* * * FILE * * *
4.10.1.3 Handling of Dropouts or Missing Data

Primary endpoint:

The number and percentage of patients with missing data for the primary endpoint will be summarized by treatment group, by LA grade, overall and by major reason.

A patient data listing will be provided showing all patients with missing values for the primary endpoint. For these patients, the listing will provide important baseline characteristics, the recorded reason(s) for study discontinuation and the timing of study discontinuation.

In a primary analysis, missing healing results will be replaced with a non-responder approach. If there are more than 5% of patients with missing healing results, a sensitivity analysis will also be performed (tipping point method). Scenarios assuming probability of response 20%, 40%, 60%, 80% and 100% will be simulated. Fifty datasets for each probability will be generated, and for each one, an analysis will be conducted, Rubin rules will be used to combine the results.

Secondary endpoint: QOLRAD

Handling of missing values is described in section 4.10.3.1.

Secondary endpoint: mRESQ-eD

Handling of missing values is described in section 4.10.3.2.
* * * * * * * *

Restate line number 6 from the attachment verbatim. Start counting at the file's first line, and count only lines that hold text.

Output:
Secondary endpoint: QOLRAD